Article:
This article has been extracted from
THE IMPERIAL GAZETTEER OF INDIA , 1908.
OXFORD, AT THE CLARENDON PRESS.
Note: National, provincial and district boundaries have changed considerably since 1908. Typically, old states, ‘divisions’ and districts have been broken into smaller units, and many tahsils upgraded to districts. Some units have since been renamed. Therefore, this article is being posted mainly for its historical value.
A tribe scattered over the western and south-western portions of the Southern Shan States, Burma, and found in greatest number near Fort Stedman in the State of ^'awnghwe. In dress and appearance the Inthas closely resemble the Shans among whom they live, and to whom they are known as Anghsa. They are mainly dis tinguishable from their neighl)ours by their dialect, which is not Shan, but appears to be an archaic form of Burmese, closely resembling Arakanese or Tavoyan. This resemblance has given rise to the theory that the Inthas originally came from Arakan. It seems, however, more probable that they are the descendants of one of the branches which broke off from the main Burmese stock about the same time that the Arakanese migrated to the western coast from the Irrawaddy.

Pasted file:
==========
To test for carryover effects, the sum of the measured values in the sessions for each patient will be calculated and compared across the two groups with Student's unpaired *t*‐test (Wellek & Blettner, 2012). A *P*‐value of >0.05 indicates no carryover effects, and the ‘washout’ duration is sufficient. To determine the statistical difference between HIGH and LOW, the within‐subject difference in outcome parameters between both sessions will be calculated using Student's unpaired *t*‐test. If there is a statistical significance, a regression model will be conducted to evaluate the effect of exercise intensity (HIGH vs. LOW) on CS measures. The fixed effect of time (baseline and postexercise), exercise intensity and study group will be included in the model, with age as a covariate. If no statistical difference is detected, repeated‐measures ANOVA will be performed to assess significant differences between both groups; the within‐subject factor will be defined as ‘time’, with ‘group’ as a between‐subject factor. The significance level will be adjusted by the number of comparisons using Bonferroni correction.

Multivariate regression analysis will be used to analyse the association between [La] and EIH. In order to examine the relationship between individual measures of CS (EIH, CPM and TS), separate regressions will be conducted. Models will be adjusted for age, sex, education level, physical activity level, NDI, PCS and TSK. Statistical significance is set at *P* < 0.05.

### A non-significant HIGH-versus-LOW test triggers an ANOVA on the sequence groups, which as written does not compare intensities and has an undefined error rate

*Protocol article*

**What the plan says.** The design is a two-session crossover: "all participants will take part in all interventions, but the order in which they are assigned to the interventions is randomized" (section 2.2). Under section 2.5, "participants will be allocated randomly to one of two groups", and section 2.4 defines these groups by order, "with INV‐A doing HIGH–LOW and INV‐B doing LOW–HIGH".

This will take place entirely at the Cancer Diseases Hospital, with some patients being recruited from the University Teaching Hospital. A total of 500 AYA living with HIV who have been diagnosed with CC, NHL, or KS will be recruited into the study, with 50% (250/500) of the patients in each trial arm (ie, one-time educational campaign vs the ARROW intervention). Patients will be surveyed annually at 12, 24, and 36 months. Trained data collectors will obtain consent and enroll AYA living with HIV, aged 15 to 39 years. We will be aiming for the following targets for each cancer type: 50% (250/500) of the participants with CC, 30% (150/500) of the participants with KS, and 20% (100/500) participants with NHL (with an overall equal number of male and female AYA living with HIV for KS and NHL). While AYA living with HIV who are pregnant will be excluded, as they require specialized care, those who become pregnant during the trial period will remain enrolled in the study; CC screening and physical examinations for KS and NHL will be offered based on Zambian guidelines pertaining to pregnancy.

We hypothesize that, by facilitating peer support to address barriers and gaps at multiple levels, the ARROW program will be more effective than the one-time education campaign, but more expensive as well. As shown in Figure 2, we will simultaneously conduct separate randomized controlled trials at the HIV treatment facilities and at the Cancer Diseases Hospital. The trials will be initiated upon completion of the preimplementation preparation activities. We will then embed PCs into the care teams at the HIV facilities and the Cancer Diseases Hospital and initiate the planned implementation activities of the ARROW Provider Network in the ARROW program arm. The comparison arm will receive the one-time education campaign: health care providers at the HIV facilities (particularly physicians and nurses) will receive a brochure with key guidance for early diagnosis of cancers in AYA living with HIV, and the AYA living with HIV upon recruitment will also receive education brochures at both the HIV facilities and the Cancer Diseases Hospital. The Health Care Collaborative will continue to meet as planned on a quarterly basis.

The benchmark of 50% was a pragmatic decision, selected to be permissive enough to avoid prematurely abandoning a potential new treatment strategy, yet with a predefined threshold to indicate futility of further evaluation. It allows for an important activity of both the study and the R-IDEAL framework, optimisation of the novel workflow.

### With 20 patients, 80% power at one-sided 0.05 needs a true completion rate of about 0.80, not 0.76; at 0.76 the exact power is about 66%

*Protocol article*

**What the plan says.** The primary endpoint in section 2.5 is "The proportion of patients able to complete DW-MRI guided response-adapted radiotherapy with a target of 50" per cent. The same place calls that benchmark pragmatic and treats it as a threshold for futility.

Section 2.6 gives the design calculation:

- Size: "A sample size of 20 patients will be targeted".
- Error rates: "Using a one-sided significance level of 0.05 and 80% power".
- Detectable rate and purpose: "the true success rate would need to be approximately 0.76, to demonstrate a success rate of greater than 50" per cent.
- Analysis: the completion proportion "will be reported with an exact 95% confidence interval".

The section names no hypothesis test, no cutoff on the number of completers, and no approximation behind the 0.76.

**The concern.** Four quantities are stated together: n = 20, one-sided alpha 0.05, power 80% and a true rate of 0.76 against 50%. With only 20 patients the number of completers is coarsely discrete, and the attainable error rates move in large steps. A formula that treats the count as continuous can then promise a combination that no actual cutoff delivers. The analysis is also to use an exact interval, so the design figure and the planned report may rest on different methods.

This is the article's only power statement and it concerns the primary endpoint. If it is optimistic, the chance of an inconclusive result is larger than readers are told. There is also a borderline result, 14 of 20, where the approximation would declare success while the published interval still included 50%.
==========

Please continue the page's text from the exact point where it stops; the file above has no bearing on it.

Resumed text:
The early chronicles of the Tagaung kings refer to the separation of the Arakanese from the parent stem, and allude to the migration somewhat later of other parties, one of which went east and settled in what are now the Shan States. If the progeny of this party still exist, it is among the Inthas and Taungyos of the Shan States that they will probably be found. The Inthas are Buddhists. In 1901 they numbered 50,478 in the regularly enumerated areas, and it was calculated that there were about 700 in the 'estimated' areas of Karenni. At P'ort Stedman they have a custom of building their houses over the water of the adjoining lake, sometimes at a very considerable distance from the shore. This practice has given them their name of Intha ('lake-dweller'). Their habit of rowing standing up and using the crook of their knees as a rowlock is peculiar.